Apr 24 2013

Revolution, by Jennifer Donnelly

I avoid books about the French Revolution (angry mob stories freak me out), reading about time travel (the laws of causality!), or plots that hinge on the deaths of children (...this one is self-explanatory, right?). All three are featured in Jennifer Donnelly's YA novel Revolution, so the fact that I not only finished her book, but even found it reasonably entertaining, is a testament to...

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Apr 23 2013

Visual confusion

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Awkward! Beth Reekles's The Kissing Booth and Claire LaZebnik's The Trouble With Flirting feature strikingly similar cover art: the models are posed differently, but it's clearly the same photoshoot. This is why using stock photos can be dangerous, dear readers. These books aren't connected; they're not even from the same publisher...

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Apr 22 2013

There's a sucker born every minute

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Even for Restoration Hardware, which I think of as a veritable temple of ridiculousness, these "Grand Tomes" journals are pretty silly. Inspired by 18th century antique books, these replicas are hand-crafted, which in this case actually means hand-damaged...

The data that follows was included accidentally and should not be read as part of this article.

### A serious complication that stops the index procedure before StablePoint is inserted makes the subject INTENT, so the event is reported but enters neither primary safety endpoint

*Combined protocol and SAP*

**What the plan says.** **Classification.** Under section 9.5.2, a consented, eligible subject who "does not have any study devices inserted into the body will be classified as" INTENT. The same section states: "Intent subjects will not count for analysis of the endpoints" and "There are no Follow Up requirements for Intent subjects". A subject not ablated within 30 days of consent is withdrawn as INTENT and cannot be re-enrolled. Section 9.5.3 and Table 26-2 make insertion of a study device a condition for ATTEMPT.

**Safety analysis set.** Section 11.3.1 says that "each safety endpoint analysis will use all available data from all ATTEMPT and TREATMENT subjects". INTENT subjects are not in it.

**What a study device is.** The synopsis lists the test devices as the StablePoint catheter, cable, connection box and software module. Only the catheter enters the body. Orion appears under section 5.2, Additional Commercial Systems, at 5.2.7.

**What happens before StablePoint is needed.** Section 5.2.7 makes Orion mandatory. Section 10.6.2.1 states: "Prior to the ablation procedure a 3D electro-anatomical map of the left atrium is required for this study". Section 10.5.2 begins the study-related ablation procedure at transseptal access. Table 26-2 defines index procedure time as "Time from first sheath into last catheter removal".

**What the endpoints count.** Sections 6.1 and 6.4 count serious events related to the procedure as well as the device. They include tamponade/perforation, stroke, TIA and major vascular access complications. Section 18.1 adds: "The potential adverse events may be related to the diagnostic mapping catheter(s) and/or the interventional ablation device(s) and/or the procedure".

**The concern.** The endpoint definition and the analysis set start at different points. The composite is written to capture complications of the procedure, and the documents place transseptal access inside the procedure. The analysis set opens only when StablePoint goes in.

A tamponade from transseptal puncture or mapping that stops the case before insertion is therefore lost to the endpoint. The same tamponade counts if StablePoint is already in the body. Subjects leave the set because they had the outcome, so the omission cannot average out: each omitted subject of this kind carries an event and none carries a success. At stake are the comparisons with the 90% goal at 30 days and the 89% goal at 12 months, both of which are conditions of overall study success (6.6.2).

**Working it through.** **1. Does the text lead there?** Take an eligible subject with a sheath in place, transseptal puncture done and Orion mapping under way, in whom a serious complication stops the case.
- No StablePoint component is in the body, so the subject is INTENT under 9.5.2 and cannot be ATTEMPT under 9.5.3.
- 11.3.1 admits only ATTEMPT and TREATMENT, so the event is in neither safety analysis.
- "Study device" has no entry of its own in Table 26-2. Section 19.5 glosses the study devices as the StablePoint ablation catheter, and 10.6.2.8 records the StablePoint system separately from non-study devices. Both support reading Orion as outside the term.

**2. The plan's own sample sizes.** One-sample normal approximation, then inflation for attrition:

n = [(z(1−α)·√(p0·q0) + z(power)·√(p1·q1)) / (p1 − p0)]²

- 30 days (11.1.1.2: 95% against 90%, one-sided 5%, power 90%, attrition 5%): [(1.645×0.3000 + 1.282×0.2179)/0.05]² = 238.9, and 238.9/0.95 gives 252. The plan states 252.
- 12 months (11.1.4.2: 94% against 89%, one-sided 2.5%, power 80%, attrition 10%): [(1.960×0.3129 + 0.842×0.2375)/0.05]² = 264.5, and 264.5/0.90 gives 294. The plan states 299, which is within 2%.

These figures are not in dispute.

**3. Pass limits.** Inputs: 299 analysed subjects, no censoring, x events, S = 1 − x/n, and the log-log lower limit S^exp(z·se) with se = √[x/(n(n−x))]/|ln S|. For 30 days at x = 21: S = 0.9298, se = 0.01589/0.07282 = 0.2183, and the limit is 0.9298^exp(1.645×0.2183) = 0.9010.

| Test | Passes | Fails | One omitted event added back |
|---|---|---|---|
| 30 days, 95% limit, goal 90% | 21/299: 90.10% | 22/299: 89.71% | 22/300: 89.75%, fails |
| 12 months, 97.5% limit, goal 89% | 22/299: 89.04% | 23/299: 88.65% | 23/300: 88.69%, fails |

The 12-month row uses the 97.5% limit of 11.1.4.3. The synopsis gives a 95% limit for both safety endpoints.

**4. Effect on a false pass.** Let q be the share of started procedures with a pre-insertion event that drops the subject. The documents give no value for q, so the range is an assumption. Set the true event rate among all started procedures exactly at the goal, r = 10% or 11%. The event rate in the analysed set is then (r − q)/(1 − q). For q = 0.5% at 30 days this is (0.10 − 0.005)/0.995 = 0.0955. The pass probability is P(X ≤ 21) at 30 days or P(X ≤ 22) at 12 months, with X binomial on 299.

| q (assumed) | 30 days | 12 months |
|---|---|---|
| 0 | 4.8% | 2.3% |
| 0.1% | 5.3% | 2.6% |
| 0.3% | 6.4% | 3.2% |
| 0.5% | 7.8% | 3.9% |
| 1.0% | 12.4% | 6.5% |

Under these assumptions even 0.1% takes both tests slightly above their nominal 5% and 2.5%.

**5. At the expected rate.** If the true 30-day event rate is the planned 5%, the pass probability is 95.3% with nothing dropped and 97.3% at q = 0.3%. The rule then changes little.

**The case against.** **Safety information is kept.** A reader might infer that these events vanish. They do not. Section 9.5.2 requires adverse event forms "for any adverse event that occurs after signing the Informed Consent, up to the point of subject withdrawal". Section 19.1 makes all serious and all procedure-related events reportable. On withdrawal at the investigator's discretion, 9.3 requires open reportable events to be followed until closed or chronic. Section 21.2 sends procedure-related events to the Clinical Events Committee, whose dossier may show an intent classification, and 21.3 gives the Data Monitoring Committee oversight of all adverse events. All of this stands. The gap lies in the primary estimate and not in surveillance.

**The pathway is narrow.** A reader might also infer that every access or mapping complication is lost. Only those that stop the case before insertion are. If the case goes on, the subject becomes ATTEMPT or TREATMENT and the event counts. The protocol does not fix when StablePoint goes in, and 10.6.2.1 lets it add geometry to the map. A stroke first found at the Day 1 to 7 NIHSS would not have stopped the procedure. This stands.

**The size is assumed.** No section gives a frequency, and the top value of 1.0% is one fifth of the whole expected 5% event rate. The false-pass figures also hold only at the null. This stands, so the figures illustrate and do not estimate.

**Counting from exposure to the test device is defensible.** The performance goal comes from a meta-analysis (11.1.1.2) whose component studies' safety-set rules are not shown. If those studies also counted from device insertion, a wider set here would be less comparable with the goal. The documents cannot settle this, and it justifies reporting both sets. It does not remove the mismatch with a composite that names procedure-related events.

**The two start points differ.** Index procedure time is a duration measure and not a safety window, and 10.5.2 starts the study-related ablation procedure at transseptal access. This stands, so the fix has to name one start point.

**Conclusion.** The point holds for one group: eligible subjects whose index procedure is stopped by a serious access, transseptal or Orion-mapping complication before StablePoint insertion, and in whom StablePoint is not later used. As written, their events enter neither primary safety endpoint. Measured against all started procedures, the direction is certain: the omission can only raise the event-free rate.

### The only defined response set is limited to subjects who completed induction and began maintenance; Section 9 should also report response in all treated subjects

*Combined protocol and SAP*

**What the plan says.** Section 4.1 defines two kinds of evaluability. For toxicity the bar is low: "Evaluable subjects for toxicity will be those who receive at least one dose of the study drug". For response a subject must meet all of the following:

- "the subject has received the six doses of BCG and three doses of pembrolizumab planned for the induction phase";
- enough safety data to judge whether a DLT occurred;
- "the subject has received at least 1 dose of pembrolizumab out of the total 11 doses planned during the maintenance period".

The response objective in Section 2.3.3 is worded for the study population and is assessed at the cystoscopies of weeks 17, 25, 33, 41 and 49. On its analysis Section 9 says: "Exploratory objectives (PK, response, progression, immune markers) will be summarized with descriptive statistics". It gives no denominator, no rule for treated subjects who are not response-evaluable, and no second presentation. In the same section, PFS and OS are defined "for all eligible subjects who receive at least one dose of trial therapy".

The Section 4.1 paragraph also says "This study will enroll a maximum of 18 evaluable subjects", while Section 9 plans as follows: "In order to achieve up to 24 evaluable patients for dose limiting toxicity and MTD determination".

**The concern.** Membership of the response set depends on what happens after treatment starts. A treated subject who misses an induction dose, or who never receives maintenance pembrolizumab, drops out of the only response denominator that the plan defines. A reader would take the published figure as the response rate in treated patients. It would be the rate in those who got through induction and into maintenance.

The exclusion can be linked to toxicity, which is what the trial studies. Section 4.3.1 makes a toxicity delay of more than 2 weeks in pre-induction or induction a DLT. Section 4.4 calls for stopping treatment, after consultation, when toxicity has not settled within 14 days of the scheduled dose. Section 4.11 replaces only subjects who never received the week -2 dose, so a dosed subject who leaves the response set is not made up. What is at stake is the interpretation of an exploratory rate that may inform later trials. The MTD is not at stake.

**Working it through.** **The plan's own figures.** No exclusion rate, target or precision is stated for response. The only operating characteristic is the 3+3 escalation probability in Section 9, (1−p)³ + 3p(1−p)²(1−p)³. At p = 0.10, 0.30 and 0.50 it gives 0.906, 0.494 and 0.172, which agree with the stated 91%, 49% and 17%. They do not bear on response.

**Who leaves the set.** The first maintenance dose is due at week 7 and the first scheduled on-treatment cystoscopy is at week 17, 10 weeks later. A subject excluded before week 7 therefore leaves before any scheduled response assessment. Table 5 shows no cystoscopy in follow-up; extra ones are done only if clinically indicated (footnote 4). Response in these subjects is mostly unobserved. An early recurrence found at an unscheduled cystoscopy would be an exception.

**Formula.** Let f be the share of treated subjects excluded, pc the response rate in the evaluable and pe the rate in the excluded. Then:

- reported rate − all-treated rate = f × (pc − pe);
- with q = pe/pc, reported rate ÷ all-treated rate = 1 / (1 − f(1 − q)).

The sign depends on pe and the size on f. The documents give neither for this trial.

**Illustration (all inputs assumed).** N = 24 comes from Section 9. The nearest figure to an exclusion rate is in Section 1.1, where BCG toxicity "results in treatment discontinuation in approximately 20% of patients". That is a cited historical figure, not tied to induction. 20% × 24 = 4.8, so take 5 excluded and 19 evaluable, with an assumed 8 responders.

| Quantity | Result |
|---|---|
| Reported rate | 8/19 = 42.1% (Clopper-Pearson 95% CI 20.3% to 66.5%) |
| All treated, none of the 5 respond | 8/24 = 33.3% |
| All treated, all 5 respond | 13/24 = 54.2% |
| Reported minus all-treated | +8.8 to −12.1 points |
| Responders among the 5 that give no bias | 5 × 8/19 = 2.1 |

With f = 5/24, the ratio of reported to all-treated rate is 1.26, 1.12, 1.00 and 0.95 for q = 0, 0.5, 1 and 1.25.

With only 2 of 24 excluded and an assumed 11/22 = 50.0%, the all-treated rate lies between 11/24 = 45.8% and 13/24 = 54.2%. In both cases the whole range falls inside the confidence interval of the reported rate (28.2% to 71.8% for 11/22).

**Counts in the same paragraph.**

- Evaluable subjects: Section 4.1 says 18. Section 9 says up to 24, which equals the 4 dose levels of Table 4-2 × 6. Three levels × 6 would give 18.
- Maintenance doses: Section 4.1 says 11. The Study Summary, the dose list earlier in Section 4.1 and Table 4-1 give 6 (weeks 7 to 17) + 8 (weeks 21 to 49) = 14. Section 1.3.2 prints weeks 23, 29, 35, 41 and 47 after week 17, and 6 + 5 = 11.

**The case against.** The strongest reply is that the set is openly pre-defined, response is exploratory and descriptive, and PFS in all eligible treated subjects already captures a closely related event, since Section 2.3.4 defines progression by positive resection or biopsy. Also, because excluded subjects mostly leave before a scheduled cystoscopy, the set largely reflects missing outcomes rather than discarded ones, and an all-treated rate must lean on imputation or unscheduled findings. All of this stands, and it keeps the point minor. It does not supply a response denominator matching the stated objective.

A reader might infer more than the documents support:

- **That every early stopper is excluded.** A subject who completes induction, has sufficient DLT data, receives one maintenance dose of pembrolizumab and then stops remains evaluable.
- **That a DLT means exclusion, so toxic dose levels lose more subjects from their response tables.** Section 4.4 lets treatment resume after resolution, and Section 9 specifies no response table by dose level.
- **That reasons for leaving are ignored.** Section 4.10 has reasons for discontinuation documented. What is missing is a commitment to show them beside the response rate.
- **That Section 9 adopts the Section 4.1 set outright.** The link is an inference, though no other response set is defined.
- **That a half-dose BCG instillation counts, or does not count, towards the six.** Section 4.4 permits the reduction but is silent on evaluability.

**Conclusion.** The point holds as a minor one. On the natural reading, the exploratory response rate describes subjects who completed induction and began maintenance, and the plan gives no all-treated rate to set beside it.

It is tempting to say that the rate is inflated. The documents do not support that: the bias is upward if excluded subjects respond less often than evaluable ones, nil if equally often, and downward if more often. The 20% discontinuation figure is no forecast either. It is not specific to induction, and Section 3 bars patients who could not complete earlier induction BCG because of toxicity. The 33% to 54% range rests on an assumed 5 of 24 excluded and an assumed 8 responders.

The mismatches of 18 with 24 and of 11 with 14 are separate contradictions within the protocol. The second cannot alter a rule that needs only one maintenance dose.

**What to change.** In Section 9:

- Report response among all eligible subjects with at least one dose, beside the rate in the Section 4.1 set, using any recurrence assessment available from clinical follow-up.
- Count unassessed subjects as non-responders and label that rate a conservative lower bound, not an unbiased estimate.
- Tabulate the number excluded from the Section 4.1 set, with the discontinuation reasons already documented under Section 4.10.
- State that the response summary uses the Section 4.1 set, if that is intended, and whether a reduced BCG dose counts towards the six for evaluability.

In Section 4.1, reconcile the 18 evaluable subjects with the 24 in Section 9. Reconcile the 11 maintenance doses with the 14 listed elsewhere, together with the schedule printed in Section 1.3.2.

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Apr 22 2013

Weekly Book Giveaway: Revolution, by Jennifer Donnelly

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Our new Weekly Book Giveaway title is Jennifer Donnelly's Revolution, which we're planning to review tomorrow. If you're panting to learn more about the plot in the meanwhile, here's the official description...

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Apr 19 2013

Bad Taste in Boys and Bad Hair Day, by Carrie Harris

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If someone set out to re-write Scooby Doo as a book series aimed at teenage girls, the result would probably look a lot like Carrie Harris's Kate Grable novels: Bad Taste in Boys and Bad Hair Day. Like Scooby Doo, Harris's stories are cheerful, ridiculous, and teaming with monsters—none of which, of course, turn out to be genuinely supernatural...

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Apr 18 2013

Made for TV?

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Be still my heart: BBC America is apparently planning a miniseries adaptation of Susanna Clarke's 2004 novel Jonathan Strange and Mr. Norrell, set to air in 2014. Of course, if they really want to do justice to the book...

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Apr 18 2013

Proofread, people.